Turkey Facts: Wildly Different
The word "turkey" sometimes gives rise to a mental
image of a ponderous, dim witted animal that could be characterized as
a feathered cow. Come to think of it, that's not far from reality when
you're talking about commercially raised poultry. On the other hand, it
couldn't be farther from the truth when dealing with their wild cousins.
Wild Turkey Federation
Reviewing a mix of legend and fact, it is surmised
that today's grocery store varieties are ancestors of a race of wild turkeys
that are now extinct. The now extinct subspecies Meleagris gallopavo
gallopavo was a Mexican race of wild turkeys that were domesticated
by the Aztecs and Mayans. The Conquistadors that plundered the ancient
Mexican tribes took turkeys back to Europe along with silver and gold.
It was during this time that turkeys received their common name. Some authors
maintain that the word "turkey" was taken from the bird's call, "turk,
Turk" A more logical explanation suggests that "turkey" is derived from
the Hebrew word tukki, which also means "peacock," and was applied to the
turkey by the Jewish poultry merchants who helped introduce the bird to
Centuries later, early European settlers brought
turkeys and other livestock back to North America. These birds have been
subsequently bred to bring out the broad-breast characteristics and much
larger body size seen today. At maturity, domestic toms can tip the scales
at 60 pounds, while their wild cousins average a sleek, fleet 18 pounds.
An original native of North America, the wild
turkey is noted as a wary bird that's even more delicious on the table
than its tame brethren. The wild turkey is also several rungs higher on
the social ladder of the turkey world.
Many television sitcom fans remember the famous
WKRP episode where the radio station bombed downtown Cincinnati with flightless
domestic turkeys. By comparison, wild turkeys can wing away from predators
at 45 mph, and can maintain level flight for nearly a mile. Although very
similar in some aspects, the wild turkey is as distant from the domestic
as an athlete is from a couch potato.
The differences between the tame and the wild
turkey are easily recognized. To the uneducated ear, they may share many
of the same calls but their use and inflection are decidedly different.
Domestic turkeys will respond with a squeaky gobble to almost anything
and seem to stay in a vocal mood. Visit a turkey farm and you quickly learn
just how noisy they can be.
National Wild Turkey Federation
Wild turkeys have learned too much talking can
call in things other than turkeys, like predators and hunters. True skill
is required to consistently call in the elusive wild turkey.
The physical traits of domestic turkeys make them
an obvious stand out from the wild turkey. Incapable of flying or even
running very fast, they would make easy pickings for any predator in nature.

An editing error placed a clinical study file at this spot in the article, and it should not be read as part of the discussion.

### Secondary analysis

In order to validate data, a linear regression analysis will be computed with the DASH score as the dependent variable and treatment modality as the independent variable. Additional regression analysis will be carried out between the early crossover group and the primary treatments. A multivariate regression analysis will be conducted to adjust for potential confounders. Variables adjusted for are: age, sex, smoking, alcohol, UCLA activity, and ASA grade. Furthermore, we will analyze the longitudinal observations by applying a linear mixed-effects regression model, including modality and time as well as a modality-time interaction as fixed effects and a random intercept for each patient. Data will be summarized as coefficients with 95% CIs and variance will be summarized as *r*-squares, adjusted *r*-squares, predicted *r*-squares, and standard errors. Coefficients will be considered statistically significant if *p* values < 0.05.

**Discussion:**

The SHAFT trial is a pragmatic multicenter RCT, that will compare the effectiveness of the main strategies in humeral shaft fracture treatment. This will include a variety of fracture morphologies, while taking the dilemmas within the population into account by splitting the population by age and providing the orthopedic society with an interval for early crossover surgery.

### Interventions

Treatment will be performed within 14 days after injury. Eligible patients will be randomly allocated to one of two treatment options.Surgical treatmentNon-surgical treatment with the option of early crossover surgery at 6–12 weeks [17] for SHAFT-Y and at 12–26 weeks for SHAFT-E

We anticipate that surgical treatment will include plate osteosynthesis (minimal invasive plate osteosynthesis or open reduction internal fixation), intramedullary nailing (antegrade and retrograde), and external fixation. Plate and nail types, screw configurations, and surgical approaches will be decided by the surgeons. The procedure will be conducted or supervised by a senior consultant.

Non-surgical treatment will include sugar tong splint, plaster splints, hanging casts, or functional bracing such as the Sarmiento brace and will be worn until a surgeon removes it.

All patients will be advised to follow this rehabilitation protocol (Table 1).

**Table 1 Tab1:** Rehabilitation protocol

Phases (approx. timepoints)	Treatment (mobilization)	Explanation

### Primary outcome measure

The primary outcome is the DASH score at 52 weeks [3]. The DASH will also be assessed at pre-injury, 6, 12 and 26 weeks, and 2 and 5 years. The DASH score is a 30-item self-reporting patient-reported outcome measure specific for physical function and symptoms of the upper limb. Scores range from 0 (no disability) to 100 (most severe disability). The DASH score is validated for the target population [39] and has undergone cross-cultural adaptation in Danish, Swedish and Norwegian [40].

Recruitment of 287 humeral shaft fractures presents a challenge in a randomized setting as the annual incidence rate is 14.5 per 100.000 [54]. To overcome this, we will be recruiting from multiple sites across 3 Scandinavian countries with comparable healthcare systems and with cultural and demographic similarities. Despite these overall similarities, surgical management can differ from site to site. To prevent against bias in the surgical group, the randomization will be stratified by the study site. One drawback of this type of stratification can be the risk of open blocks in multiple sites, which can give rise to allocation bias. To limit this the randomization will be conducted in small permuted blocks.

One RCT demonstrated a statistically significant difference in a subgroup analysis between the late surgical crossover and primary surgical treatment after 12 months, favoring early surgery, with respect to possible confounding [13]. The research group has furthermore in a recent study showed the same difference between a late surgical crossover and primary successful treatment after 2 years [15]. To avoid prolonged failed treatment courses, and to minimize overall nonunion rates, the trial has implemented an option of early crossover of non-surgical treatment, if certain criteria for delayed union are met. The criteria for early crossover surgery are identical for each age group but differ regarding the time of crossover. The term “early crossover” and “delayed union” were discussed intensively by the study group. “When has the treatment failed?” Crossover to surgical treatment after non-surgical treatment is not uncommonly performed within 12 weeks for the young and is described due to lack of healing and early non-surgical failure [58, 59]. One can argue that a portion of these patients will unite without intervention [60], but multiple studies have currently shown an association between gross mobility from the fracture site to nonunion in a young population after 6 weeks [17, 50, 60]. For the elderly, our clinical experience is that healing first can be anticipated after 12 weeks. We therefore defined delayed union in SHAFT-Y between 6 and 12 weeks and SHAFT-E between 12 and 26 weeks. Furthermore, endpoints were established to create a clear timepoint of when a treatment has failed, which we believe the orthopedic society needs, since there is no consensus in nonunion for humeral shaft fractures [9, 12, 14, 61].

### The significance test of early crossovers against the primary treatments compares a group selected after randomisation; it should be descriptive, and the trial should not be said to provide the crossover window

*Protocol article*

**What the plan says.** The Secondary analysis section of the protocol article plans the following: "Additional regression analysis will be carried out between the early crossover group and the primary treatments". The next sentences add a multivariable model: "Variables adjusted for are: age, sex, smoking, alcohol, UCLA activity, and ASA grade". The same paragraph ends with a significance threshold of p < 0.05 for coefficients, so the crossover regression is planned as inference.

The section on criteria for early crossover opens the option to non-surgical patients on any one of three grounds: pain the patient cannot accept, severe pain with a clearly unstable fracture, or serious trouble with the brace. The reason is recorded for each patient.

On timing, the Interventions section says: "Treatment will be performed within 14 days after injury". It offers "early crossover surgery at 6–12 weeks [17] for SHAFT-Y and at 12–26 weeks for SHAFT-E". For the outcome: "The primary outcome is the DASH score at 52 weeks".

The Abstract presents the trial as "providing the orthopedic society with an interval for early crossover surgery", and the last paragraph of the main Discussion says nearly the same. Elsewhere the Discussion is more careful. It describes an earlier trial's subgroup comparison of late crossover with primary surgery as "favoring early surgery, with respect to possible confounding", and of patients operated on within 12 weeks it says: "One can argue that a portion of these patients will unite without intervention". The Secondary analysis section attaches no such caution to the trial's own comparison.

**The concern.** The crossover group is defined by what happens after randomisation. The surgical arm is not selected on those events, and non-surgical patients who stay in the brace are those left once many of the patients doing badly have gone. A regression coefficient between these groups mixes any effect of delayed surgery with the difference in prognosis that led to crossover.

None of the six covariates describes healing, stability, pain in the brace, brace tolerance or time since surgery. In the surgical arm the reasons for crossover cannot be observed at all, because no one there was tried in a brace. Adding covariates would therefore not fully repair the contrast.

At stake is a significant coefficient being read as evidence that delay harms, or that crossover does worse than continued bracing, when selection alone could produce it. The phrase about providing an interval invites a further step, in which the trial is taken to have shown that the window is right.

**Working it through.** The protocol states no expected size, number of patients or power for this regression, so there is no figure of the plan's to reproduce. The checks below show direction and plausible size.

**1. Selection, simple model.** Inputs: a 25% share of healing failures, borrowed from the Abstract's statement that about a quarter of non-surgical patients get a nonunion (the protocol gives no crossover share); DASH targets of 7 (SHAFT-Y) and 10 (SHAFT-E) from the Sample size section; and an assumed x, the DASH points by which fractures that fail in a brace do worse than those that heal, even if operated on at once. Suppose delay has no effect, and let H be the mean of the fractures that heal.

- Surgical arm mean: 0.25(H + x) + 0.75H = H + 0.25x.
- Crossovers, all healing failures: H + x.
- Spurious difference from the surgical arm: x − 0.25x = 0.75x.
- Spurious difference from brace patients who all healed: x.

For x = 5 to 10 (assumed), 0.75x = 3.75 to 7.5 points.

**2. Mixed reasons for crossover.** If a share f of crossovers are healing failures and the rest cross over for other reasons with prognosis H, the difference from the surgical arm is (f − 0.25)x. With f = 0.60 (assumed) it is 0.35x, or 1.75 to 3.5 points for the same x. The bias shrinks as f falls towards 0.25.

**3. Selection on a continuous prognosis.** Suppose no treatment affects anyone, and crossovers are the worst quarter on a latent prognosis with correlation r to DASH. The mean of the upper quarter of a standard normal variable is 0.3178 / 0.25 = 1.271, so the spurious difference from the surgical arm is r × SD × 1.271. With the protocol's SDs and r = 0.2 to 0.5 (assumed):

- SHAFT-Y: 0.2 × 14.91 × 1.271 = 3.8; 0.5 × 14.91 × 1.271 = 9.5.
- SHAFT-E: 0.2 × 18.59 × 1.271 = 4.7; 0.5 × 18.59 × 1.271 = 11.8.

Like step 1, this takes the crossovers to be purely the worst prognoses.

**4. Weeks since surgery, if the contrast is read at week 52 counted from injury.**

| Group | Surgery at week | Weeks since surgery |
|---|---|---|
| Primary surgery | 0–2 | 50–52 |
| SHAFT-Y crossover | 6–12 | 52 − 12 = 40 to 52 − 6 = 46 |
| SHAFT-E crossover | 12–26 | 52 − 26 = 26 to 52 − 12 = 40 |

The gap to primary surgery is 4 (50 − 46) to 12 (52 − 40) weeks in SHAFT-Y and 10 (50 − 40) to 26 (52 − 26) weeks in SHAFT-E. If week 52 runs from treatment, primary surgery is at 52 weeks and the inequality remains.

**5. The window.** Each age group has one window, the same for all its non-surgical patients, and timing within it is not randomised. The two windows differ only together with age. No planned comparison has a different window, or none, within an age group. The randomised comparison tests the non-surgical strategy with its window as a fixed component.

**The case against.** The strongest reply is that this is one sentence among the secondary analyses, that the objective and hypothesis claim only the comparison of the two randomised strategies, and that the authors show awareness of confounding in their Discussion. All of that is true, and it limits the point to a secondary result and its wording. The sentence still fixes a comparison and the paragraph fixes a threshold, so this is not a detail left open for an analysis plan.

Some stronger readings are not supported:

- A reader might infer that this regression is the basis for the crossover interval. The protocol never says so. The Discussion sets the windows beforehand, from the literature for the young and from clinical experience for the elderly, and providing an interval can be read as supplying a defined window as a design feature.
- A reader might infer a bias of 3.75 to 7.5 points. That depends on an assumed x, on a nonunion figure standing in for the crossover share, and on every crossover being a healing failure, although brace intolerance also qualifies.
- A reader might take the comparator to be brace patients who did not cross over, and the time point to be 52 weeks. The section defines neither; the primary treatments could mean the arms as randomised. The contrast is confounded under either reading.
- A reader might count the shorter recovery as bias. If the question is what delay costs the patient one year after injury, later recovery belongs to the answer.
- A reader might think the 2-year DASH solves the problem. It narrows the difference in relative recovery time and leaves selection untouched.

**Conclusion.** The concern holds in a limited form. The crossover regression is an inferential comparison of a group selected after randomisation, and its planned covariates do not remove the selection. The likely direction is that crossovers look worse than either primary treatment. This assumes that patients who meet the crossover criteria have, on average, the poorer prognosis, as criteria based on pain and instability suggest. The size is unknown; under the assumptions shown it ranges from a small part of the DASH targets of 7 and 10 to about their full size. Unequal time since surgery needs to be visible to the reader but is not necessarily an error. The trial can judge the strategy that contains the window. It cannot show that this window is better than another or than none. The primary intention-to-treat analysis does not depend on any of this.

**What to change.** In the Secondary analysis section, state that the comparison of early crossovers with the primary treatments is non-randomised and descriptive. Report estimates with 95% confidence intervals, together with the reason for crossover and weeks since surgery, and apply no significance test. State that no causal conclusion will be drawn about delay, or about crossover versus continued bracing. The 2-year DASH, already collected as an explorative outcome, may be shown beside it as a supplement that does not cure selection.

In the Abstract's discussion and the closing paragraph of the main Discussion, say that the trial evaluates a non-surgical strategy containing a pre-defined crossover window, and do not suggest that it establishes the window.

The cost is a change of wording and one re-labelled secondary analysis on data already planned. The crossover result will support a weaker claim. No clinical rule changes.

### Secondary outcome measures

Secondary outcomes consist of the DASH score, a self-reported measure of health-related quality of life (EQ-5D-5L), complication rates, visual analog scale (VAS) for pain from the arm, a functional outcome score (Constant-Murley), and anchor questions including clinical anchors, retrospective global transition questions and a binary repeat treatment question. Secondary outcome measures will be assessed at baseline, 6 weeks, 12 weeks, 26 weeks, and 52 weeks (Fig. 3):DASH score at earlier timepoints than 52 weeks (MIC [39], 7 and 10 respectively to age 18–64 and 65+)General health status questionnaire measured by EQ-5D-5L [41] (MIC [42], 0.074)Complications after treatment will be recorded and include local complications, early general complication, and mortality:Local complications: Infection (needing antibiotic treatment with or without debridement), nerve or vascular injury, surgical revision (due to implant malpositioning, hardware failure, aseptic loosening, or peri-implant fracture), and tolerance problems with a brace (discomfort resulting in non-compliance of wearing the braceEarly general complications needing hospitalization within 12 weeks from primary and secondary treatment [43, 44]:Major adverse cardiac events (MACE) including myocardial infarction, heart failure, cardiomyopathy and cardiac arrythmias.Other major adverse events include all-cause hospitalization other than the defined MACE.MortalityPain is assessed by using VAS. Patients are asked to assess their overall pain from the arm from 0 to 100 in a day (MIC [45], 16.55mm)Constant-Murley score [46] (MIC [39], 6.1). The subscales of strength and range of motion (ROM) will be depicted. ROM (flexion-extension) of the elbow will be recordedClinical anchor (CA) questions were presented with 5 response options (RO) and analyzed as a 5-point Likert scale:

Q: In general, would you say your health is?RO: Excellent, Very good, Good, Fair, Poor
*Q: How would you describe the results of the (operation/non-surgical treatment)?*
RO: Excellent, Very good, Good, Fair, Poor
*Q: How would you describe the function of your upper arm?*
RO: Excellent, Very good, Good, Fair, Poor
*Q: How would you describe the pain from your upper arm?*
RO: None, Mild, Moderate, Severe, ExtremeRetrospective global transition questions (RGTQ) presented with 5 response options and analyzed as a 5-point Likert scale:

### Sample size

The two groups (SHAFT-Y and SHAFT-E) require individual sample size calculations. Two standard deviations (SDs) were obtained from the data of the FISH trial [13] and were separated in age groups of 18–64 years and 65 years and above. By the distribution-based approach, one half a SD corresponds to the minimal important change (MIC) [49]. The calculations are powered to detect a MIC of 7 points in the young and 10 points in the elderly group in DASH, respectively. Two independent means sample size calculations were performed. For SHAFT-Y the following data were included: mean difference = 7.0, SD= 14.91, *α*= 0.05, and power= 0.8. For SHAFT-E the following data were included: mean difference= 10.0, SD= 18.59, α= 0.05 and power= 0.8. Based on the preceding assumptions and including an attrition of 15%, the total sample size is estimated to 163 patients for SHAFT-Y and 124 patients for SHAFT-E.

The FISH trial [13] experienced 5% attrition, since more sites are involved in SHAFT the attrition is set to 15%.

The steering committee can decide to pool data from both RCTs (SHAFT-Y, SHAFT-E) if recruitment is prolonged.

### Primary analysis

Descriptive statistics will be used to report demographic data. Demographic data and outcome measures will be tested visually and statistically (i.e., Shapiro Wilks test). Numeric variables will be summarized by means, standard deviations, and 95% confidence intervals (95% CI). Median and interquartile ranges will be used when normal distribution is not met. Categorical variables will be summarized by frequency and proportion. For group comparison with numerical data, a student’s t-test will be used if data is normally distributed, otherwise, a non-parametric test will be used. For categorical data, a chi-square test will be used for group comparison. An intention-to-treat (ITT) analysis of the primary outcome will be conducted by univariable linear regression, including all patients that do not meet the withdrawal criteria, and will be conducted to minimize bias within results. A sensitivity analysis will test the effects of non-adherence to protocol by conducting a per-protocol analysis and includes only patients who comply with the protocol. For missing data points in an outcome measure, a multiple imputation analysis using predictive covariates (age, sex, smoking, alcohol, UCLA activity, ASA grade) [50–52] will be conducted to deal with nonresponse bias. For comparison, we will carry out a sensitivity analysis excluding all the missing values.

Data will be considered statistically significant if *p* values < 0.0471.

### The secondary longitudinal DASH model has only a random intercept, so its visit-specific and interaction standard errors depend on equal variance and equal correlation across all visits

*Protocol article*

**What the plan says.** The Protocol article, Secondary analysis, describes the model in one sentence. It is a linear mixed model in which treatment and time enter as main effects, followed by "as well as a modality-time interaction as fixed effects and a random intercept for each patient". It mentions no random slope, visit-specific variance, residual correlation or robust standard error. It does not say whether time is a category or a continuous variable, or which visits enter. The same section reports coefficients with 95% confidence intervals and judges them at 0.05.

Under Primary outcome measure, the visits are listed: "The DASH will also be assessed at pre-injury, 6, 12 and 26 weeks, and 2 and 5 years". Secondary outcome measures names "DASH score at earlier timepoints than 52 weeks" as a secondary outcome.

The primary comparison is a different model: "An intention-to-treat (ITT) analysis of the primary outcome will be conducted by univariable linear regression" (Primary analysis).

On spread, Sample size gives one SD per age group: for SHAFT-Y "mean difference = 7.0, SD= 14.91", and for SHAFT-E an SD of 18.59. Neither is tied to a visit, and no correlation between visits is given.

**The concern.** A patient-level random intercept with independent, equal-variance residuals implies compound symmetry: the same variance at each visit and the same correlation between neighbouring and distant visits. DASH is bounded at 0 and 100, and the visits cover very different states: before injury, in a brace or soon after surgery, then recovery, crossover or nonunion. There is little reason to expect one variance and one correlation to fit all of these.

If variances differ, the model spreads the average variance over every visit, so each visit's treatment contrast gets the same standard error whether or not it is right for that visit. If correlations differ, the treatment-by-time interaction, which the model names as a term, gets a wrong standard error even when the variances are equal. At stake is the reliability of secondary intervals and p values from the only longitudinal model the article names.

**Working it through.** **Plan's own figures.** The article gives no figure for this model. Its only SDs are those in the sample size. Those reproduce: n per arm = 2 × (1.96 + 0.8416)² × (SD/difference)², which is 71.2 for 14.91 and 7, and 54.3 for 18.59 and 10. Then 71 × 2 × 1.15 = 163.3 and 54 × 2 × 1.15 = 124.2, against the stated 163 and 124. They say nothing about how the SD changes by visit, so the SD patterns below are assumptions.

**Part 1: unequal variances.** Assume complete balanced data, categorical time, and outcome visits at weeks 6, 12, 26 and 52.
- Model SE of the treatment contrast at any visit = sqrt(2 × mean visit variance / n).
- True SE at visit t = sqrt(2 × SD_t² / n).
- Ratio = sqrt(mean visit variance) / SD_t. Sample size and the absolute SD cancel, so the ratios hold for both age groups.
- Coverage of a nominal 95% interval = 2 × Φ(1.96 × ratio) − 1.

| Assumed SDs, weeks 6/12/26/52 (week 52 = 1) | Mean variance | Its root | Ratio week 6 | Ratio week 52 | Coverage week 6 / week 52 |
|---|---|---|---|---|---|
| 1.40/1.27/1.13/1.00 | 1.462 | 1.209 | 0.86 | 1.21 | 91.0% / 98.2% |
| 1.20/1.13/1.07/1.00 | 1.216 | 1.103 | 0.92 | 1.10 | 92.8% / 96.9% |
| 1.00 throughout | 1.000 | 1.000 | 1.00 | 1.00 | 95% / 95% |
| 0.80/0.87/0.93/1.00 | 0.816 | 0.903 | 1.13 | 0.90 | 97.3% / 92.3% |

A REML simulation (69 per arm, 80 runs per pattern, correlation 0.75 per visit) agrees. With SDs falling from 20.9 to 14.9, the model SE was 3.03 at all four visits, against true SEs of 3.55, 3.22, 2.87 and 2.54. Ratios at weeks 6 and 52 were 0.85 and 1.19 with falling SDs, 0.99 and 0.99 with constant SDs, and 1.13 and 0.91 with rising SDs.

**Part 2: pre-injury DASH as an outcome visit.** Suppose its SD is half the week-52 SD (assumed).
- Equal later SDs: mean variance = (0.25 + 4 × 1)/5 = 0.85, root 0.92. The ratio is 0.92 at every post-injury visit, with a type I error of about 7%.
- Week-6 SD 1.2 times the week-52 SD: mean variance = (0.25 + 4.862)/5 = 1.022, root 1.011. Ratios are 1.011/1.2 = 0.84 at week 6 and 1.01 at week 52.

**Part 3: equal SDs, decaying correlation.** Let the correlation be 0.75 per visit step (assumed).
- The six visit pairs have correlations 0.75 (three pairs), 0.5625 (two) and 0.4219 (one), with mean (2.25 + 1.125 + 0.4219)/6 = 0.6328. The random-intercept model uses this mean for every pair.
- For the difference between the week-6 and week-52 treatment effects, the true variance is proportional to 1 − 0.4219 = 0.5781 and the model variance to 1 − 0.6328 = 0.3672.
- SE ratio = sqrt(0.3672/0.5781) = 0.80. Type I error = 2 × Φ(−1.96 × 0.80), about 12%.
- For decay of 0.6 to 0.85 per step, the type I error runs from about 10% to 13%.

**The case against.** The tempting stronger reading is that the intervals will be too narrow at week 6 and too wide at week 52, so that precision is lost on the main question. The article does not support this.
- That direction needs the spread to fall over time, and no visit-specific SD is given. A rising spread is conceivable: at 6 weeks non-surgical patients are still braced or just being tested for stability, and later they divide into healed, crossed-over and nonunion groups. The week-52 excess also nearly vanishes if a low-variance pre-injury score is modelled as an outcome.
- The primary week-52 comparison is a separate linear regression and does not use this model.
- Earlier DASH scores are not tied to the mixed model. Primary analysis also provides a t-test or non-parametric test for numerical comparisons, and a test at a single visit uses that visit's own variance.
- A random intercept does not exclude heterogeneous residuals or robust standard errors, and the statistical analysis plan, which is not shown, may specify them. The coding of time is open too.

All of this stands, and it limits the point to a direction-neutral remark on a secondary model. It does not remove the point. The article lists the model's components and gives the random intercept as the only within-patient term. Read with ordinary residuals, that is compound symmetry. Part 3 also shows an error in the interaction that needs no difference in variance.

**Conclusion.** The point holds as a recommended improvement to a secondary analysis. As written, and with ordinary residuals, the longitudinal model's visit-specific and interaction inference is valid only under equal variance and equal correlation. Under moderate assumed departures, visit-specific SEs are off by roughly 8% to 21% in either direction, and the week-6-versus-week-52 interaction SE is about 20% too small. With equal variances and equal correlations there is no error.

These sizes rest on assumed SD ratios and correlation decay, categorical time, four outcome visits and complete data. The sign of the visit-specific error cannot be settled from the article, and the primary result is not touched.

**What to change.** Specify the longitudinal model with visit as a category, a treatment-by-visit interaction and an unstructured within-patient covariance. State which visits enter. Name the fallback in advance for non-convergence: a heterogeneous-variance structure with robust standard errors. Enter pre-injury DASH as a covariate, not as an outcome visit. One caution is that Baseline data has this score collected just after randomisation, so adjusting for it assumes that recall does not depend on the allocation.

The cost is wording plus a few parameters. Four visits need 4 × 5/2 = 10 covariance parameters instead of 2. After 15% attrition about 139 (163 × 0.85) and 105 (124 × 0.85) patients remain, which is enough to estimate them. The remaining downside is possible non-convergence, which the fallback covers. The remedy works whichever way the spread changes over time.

Domestics' neck skin, or wattles, are heavier, snoods, the finger-like
appendage that hangs over the bill, are longer and breasts much larger
and broader. The domestic also possesses a temperament suited to confinement.
All of these features point to the selective breeding and sedentary lifestyle
that are true to the domestic breed.
A truly wild turkey is a sleek, alert animal,
built for speed and survival. Its senses are sharpened through generations
of living in a harsh, unforgiving environment. A wild turkey that loses
its caution is soon to become a predator's dinner. This constant state
of caution has made the wild turkey one of the toughest game animals in
the world to hunt or even photograph.
Lacking its cousin's natural caution (and intelligence)
is one reason that has kept pen-raised or domestic turkeys from being of
any benefit to turkey restoration efforts. Many people still don't understand
that the pen-raised turkey contributed little, if any, to the expansion
of the wild turkey in recent years. Even turkeys with a wild genetic background,
but raised in a pen, will cease to exist in nature. The few that initially
survive will generally do nothing to expand their range and eventually
"Domestic or pen raised birds can actually cause
harm to the wild turkeys already in a population. They can pass on disease
and learned tamed traits. For these and other reasons, many states and
federal wildlife agencies have passed restrictions on introducing domestic
turkeys into the wild," said Dr. James Earl Kennamer, National Wild Turkey
Federation senior vice president for conservation programs.
Today, the wild turkey, along with its socially
unrefined domestic cousin, is a pretty common sight across much of North
America. In the early 1900's, however, only about 30,000 wild turkeys remained.
Today, the number of wild turkeys now stands at 5.6 million birds. Restocking
efforts with pen raised turkeys only served to feed predators and hinder
population expansion. The large numbers of wild turkeys across the nation
today are a direct result of trap and transfer efforts by state wildlife
agencies and the NWTF. Trap and transfer programs remove a few wild turkeys
from an area with a high population, and place them in areas with suitable
habitat, but no wild turkey population.
NWTF is dedicated to the conservation of the wild turkey and the preservation
of the North American hunting tradition. It's a 450,000-member nonprofit
organization with members in 50 states, Canada and 11 foreign countries.
Its volunteers work diligently to improve habitat, restore populations
and continue conservation education. Without these efforts by concerned
citizens and wildlife professionals the wild turkey might well have followed
the passenger .
For information on the National
Wild Turkey Federation,
call (803) 637-3106; check
out our website at www.nwtf.org or e-mail
questions to firstname.lastname@example.org.